Builder Obstructs Clients Right to Inspection

I have been at this for over 12 Years
My Business is also Multiple Inspector / Employees.
My Business Incorporation will serve all Potential Clients.

Your Market may vary…

OK guys,get out the measuring tape and lets see who is bigger.

What Linus is saying,
Is his business incorporation
limits his business opportunity
mine does not…

In IL you can opt out, Linus get a legal doc from you lawyer, stating that you will hold the builder of company harmless if you get hurt on the site. it works.

You can’t sign your rights away in Illinois.

It’s my choice.

it is…
so not complain…

Sole proprietor in NY does not require workers comp.

The issue is larger than if one carries WC and liability or not. The issue is that the client does not own the property and has no right to conduct an inspection.

The right to perform an inspection is something which must be negotiated between the buyer and seller, prior to your arrival on site. If you are asked to leave at any time by a representative of the builder, and you refuse, you can be arrested and charged with criminal trespassing.

Builders do not want us inspecting anything. This is because they are required to pass a municipal inspection, which they pass off as their only obligation. Our inspections are different.

Ours is based on many factors, including an opinion as to the quality of the work, in many cases.

Many builders cant deal with that reality and will try to keep us away.

It took my wife and I almost 3 years to find a builder to help build our home that we built in 2004. Over the years I lost contact with many contractors, and needed a good builder to assist. Questions, or a full interview if you will, should be done by any buyer who purchases a new home. Many of the builders here around KC would not even talk to us in person, so we had to talk to a “representative”. They were eliminated from my list quickly. I was allowed 100% access during the building process, caught several things that were repaired cheaply, and on the spot, so they would not cost more later. The builder was very appreciated, and did many presentations on the building of a home for a home inspector. He later became the KC Home Builders Association President.

Perhaps buyers should take heed also. Someone should blog or write an article about this.

didnt you have to get permission from t he builder or a realtor representing the builder to be there BEFORE scheduling the inspection?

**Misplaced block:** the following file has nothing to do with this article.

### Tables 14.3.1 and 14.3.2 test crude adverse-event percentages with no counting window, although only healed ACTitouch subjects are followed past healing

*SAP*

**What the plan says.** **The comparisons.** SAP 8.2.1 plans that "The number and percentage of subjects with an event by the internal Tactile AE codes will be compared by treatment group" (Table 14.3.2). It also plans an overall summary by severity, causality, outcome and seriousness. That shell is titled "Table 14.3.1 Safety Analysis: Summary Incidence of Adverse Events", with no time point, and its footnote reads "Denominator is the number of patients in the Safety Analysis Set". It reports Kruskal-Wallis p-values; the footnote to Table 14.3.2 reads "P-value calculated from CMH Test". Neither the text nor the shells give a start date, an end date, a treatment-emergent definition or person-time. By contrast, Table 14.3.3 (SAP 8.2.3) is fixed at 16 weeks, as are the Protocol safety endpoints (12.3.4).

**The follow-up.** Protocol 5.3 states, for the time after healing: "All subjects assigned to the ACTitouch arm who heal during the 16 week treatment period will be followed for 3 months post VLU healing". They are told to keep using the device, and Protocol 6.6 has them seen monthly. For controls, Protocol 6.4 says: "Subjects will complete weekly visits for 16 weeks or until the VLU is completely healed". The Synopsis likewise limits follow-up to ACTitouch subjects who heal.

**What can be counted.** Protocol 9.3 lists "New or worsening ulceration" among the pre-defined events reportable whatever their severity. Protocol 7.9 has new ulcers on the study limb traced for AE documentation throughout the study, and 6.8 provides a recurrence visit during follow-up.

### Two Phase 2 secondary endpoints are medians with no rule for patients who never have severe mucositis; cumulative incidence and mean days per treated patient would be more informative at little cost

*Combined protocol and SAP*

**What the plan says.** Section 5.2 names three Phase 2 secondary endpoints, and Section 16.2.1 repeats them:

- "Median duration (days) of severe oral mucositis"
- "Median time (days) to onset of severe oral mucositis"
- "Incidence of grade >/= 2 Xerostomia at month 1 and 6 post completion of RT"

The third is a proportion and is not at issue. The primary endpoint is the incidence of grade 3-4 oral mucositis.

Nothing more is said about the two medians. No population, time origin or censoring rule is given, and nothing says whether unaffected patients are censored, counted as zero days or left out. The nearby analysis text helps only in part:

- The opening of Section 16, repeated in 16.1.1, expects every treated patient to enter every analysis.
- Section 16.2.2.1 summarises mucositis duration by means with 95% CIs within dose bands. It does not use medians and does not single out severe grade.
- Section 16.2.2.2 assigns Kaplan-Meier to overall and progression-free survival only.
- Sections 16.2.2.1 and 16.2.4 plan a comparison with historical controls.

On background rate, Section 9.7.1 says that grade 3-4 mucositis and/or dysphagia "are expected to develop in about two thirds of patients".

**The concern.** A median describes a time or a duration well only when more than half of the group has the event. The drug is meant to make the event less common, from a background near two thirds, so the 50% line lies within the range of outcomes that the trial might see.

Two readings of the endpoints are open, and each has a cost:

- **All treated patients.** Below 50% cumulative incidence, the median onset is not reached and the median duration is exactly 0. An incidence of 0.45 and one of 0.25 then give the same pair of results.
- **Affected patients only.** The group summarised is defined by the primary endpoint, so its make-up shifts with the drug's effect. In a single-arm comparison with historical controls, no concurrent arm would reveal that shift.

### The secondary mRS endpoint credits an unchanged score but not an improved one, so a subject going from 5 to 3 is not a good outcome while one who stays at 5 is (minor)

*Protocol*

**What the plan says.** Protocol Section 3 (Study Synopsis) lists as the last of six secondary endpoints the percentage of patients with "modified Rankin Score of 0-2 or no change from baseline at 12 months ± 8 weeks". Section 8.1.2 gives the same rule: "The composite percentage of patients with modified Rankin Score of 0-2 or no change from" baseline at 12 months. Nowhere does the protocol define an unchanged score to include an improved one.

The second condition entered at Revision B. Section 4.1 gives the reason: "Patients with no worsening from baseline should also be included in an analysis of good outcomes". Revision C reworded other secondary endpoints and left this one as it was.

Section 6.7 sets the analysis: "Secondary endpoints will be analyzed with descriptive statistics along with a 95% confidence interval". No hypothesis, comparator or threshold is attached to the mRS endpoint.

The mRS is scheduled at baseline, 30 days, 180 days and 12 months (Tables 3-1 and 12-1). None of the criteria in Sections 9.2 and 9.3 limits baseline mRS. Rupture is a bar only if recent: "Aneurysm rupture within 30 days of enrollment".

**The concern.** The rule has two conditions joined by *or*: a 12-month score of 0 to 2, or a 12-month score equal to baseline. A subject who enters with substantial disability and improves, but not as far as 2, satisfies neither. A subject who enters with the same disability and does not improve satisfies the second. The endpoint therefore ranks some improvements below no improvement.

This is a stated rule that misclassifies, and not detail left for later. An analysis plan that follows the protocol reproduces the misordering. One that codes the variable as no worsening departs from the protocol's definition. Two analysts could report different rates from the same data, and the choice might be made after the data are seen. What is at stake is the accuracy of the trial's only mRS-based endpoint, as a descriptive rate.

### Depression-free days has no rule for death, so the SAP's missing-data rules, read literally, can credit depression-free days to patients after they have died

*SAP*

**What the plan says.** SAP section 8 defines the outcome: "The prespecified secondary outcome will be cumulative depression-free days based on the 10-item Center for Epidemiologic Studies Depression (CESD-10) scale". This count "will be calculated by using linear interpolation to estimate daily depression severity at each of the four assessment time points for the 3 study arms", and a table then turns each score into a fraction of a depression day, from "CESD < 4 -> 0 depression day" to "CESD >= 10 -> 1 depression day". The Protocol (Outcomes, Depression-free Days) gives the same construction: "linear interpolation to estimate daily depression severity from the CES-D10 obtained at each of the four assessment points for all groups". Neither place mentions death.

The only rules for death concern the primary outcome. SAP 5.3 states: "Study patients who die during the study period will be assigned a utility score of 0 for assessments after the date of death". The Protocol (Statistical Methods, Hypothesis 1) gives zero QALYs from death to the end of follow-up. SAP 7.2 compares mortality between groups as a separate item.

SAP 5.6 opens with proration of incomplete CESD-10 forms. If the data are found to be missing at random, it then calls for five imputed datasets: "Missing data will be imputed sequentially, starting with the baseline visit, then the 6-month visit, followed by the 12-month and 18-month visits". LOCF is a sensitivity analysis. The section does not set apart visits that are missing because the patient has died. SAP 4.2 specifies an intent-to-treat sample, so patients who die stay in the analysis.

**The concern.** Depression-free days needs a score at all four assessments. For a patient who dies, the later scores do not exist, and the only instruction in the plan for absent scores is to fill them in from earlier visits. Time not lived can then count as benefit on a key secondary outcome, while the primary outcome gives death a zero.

so you prefer a builder that is a good bullsh/tter, over a really good builder? guys that will meet with you in person aren’t necessarily the best guy for the job. Look at it like this: the guy that always gets the job as US president is always the one who is good in front of people and always says the right things at the right times. We never elect the best guy for the job. NEVER.

When I met him in his large office/warehouse, he was wearing blue jeans, flannel shirt, and dirty boots. He apologized for his appearance, but just got back from a job site, and did not want to go into his nice office. Hired him on the spot. I new then that he would be on site often, and not afraid of getting his hands dirty.

What rights have I signed away, I just agreed to a hold harmless agreement!!

If there is a Real Estate contract, and it contains an inspection clause, the builder cannot deny the inspector access. He may as for G/L insurance, but cannot demand Workman’s Comp (for a one man shop) but can demand the inspector sign a waiver.

If the builder tries to deny you, just inform your client and they will have a perfect reason tgo walk from the contract and get back their earnest money.

Hope this helps;

Not required for one man shops here.

You only need E&O and GL policies.

The State stopped Builders from pulling that crap as well and they have to give you access.

That being said, I stopped doing New Builds 5 years ago as no one wants to pay what they are worth, and Builders still play scheduling games, just not worth it for me.

I Would not take that as an HI attack by sterling homes, sterling is one of the builders I contracted to for 20 plus years, Its standard issue amongst the builders in my area (Calgary) whether you sub contract, contract, or inspect, to have a substantial amount of requirements met, every Canadian is guaranteed protection on the job site by law, if you don’t have WCB, and something was to happen to you ,their WCB would have to cover you, if you are incorporated you use to be able to sign a waiver, I don’t know if they do that any more, but it is not an HI attack, I have dealt with this for 23 years, it is, what it is, the norm for most Calgary builders, for my second career as an HI, I plan on keeping myself distant from new construction, to many short cuts being taken, and to many year ends, most of those homes experience to many problems juring the first year , and I figure the HI will be a good fall guy .

PS, every tradesman,professional or individual, with an involvement in the new home construction industry, is expected to be incorporated, that is as well , very old news.